New Year, New CPAP Habits: Make The Most Of Your OSA Therapy

picture of man putting on cpap mask

Being diagnosed with obstructive sleep apnea (OSA) can involve a lot of new habits. Whether it’s your partner adapting to your new sleep setup or getting into the groove of keeping CPAP parts clean, it’s never too late to revisit and improve your CPAP habits, and what better time to try than the New Year?!

My sleep apnea therapy (also called CPAP therapy) has taught me that building habits is a personal journey and what works for me might not be a perfect fit for everyone. I hope that by sharing my habits around CPAP, I can help you develop ideas for what might work best for you.


How To Form Habits That Support CPAP Use

How To Form The Habit Of Cleaning Your CPAP

When Should You Replace CPAP Parts?

Remember, New Habits Take Time To Form


Aeroflow Sleep is in-network with most primary insurance companies and is accreditted by Medicare and Medicaid. Complete our Qualify Through Insurance Form, and we will automatically check to see if your plan covers CPAP supplies; including a machine, mask, and accessories. ***Must have a sleep study to qualify.***

You will also receive the care and attention every sleep apnea patient deserves; one-on-one clinical support in-home or via telehealth, a dedicated Sleep Specialist you can contact during business hours, and a user-friendly online portal with tailored replacement schedule, important updates and notifications, and educational resources.

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How To Form Habits That Support CPAP Use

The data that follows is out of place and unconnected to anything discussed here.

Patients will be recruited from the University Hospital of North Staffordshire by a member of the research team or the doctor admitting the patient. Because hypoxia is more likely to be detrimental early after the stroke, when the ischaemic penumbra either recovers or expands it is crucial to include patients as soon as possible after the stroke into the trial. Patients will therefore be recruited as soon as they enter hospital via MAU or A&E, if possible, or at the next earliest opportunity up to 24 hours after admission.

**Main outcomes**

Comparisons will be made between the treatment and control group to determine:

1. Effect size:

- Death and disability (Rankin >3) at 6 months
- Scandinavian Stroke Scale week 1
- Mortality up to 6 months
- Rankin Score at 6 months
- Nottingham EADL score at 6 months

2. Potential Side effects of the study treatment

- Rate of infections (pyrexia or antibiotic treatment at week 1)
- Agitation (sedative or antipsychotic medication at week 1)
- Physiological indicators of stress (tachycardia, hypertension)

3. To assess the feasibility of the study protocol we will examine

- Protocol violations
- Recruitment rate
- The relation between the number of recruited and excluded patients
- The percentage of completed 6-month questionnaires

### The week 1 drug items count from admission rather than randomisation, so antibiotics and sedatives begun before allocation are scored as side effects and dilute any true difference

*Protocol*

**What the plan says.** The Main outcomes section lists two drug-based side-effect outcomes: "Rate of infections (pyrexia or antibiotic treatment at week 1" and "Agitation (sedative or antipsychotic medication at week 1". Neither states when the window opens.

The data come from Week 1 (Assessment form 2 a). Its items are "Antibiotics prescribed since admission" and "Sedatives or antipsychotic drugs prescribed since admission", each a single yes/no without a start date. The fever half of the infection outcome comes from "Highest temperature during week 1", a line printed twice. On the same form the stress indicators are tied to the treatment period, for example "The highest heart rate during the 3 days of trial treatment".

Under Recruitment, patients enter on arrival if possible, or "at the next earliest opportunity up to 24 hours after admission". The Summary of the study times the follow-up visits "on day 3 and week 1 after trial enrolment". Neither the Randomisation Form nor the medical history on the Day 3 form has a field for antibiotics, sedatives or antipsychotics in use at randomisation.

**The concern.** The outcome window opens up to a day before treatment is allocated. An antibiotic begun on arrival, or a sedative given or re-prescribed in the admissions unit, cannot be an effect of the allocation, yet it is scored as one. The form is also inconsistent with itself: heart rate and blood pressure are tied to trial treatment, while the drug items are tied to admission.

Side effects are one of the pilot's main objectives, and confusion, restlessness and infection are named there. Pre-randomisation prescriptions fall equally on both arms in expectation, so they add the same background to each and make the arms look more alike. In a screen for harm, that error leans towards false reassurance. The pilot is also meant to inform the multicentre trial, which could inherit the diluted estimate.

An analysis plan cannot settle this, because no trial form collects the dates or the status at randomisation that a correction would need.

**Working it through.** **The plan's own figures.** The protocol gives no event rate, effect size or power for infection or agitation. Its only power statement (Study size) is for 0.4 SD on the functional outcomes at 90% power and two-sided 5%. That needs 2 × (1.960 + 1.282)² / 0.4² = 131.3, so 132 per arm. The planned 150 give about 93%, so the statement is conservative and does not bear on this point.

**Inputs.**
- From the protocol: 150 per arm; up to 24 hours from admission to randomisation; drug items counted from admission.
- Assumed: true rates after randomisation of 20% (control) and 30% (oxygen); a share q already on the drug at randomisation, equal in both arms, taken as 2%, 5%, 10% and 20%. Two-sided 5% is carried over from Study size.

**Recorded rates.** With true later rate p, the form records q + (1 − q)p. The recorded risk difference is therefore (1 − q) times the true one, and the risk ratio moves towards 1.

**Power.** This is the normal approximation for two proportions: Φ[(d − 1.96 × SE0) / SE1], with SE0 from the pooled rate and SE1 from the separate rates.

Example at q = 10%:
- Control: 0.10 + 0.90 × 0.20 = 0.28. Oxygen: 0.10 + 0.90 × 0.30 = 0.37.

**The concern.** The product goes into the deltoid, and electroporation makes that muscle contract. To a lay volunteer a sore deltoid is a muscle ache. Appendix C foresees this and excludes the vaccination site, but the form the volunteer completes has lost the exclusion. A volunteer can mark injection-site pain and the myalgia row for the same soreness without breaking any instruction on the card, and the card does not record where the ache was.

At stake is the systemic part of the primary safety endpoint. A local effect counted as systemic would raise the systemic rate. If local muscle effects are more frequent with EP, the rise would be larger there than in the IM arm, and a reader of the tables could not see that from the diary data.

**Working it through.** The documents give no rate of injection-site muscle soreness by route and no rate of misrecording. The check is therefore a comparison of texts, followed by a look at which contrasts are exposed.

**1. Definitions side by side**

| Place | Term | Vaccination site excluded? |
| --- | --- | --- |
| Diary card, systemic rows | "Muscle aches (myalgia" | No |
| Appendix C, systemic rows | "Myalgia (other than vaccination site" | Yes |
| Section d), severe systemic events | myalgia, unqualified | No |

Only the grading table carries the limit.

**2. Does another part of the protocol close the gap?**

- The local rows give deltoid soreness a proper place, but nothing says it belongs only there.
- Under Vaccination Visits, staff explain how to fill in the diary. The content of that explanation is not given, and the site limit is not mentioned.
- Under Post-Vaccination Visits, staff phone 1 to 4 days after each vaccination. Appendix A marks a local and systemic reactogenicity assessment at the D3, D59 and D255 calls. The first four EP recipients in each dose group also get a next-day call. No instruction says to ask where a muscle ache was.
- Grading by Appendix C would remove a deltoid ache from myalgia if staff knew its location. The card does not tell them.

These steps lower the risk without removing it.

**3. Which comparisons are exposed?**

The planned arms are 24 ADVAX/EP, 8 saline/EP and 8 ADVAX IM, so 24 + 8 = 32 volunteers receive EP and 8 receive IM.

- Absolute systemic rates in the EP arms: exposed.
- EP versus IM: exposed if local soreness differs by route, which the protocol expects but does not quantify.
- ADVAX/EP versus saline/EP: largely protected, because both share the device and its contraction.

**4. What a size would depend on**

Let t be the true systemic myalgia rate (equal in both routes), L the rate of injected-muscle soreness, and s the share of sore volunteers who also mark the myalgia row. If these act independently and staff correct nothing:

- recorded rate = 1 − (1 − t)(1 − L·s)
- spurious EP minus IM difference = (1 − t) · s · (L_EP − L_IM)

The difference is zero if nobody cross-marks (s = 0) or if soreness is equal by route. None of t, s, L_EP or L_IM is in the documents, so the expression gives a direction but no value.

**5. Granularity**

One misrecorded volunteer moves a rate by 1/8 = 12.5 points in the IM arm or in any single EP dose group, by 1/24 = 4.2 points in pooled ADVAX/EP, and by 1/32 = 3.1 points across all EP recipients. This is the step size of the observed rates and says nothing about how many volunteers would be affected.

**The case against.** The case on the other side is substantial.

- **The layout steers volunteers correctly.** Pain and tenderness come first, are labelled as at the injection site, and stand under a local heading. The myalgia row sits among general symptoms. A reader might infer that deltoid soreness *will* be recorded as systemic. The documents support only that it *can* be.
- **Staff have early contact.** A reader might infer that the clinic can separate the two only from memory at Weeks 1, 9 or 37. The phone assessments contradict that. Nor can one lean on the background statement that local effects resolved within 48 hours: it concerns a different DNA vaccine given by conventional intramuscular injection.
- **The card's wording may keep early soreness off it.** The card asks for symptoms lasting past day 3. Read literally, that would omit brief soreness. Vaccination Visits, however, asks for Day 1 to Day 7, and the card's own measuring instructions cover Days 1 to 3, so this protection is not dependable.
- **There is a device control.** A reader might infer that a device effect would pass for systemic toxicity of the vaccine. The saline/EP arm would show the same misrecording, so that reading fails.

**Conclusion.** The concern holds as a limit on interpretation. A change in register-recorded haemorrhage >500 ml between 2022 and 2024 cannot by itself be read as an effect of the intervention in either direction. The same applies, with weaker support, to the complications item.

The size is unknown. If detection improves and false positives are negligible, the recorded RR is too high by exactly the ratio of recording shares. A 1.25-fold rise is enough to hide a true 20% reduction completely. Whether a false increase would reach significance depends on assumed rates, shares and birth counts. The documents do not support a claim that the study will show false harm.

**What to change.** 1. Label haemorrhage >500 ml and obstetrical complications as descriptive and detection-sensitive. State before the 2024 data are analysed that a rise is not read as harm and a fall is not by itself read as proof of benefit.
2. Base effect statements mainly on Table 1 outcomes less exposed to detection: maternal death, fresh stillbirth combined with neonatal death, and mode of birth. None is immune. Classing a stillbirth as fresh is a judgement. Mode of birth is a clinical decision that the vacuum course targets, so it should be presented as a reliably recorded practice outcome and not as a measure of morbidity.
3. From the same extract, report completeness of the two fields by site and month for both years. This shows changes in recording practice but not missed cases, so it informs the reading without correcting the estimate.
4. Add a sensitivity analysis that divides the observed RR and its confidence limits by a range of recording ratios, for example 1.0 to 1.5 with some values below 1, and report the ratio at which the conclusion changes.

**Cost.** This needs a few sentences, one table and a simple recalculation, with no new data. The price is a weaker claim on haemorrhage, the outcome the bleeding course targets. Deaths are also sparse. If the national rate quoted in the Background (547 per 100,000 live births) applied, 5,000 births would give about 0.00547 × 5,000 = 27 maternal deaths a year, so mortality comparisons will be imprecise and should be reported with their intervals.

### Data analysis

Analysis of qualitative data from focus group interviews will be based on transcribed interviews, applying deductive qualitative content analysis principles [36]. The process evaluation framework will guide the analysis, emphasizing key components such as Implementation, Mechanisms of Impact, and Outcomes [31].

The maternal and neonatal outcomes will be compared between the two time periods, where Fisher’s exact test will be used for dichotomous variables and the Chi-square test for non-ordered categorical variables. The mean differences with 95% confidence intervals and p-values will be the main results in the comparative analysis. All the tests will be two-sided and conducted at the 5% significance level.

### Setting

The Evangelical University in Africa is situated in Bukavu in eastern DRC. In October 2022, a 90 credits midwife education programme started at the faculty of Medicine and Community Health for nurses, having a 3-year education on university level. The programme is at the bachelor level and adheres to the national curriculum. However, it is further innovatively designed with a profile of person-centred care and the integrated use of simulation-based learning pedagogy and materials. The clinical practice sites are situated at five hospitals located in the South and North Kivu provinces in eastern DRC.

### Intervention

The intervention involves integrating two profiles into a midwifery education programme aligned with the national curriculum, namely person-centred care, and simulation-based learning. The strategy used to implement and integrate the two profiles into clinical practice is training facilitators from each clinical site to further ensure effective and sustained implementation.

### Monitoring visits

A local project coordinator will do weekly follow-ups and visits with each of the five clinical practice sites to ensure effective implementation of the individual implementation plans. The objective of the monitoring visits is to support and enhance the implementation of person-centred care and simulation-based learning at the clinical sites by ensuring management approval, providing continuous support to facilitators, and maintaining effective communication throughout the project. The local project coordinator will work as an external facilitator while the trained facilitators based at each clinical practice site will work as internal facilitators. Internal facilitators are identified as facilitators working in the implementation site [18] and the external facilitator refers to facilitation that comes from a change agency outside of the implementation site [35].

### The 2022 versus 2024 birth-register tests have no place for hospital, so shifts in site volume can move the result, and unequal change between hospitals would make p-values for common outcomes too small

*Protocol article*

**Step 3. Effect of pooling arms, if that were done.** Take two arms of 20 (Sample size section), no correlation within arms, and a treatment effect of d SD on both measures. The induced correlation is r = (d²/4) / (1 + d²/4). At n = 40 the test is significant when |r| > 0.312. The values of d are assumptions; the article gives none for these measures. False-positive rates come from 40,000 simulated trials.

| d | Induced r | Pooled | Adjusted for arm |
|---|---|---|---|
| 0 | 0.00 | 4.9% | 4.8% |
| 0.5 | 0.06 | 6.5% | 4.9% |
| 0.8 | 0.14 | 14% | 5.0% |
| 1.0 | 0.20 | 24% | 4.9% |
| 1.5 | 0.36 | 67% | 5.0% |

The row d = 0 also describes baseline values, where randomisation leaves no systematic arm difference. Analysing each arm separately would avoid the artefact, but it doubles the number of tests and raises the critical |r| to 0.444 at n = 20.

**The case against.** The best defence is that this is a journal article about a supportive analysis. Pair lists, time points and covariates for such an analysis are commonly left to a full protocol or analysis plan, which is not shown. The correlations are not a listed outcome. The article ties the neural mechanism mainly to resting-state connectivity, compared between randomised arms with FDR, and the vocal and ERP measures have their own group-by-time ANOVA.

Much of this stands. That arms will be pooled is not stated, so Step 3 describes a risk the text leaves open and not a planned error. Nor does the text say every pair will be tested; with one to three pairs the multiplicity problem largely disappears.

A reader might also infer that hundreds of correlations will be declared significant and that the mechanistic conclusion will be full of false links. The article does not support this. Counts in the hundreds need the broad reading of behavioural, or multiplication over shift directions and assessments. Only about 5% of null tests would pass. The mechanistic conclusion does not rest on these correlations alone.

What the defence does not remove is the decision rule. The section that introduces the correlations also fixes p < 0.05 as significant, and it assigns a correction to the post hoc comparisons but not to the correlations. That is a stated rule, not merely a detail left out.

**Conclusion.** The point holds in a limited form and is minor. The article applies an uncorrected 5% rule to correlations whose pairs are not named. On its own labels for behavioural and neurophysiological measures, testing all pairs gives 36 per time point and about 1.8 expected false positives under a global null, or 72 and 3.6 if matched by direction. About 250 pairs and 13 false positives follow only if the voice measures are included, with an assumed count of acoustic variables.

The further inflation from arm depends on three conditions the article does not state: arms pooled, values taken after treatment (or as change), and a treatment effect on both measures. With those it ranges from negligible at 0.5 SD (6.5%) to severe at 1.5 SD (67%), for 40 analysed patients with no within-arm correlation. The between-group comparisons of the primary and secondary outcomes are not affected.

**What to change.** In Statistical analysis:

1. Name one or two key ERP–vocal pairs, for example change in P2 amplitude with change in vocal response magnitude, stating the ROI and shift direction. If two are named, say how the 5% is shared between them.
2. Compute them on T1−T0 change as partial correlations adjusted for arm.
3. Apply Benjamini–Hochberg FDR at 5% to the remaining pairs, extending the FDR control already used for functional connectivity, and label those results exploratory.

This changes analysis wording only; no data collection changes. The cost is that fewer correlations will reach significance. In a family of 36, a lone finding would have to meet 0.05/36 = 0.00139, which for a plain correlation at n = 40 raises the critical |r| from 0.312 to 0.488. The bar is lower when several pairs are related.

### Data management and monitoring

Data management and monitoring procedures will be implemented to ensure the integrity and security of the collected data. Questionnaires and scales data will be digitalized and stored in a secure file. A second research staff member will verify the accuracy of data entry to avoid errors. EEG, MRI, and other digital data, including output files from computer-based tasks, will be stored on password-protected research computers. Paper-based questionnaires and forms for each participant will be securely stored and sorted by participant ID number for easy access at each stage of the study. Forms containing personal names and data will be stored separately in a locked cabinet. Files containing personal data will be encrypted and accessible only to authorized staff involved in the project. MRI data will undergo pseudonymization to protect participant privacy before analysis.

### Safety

The biggest habit to form is wearing the CPAP mask all night. It is natural that this is a habit that takes a while. After all, it’s the first time most people are sleeping with something on their face. Prior to the coronavirus pandemic, it was even the first time most people wore anything on their face regularly; lest you were a fighter pilot, scuba diver, etc.   

For me, building the habit of keeping my CPAP mask on all night meant trying different masks out until I found the most comfortable solution for me. Only then was the habit formed, because every time I realized I took my mask off during the night, I would simply put it back on. Some time in that first month, I finally became used to the feeling of sleeping with my mask on, and I stopped taking it off in my sleep.  

How To Form The Habit Of Cleaning Your CPAP

You may recall, I was born and raised in Scotland. Even though I have lived in the United States for more than a decade, I still like to use some Scottish words from time to time. One of my favorite Scottish words is ‘foosty,’ meaning a stale or musty smell. Nothing describes the whiff of a CPAP machine that hasn’t been regularly cleaned better than ‘foosty’.

I used to struggle to keep up with cleaning my CPAP parts, but then I developed a routine that has kept the ‘foostiness’ at bay for years now. There are two parts to my routine—daily, morning cleanings and weekly cleanings—and both are important. Let me explain.

My Morning CPAP Cleaning Routine

Cleaning the oils and residue that can build up on CPAP mask cushions overnight prevents me from getting sick. Of course, I don’t always have time to do a full wash, rinse, and repeat every morning. CPAP wipes have been an absolute lifesaver for me.

I don’t even have to think about it; I reach for CPAP wipes first thing and thoroughly wipe down my CPAP mask. I hang it up on a curtain rod, high enough to be out of reach for my dog, Bear, to eat, and I do this before I even use the bathroom or make my bed. Then, before I head to the bathroom to brush my teeth, I disconnect my humidifier chamber, empty the old water into the sink, and leave it to air dry. Nothing causes a ‘foosty’ smell more than water left to get moldy.

IMPORTANT! CPAP wipes are not covered through insurance.

My Weekly CPAP Cleaning Routine

CPAP wipes will not save you in the end. I still needed to create a weekly CPAP cleaning routine, because CPAP wipes are only meant to sanitize; they do not replace regular cleanings.

When I got serious about wanting to clean my CPAP, I thought about a regular time I would be in the kitchen and not too tired; I came up with Sunday morning. Sunday morning is a time when I usually spend a little more time making breakfast for my family.  Whether it’s eggs or pancakes, my breakfast prep has meshed with my weekly CPAP cleaning routine.